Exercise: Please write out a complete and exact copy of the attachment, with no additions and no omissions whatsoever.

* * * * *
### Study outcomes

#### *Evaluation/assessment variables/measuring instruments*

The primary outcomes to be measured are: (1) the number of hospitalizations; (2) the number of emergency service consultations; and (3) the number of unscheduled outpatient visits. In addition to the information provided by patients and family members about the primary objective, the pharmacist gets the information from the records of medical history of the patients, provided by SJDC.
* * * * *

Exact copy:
### Study outcomes

#### *Evaluation/assessment variables/measuring instruments*

The primary outcomes to be measured are: (1) the number of hospitalizations; (2) the number of emergency service consultations; and (3) the number of unscheduled outpatient visits. In addition to the information provided by patients and family members about the primary objective, the pharmacist gets the information from the records of medical history of the patients, provided by SJDC.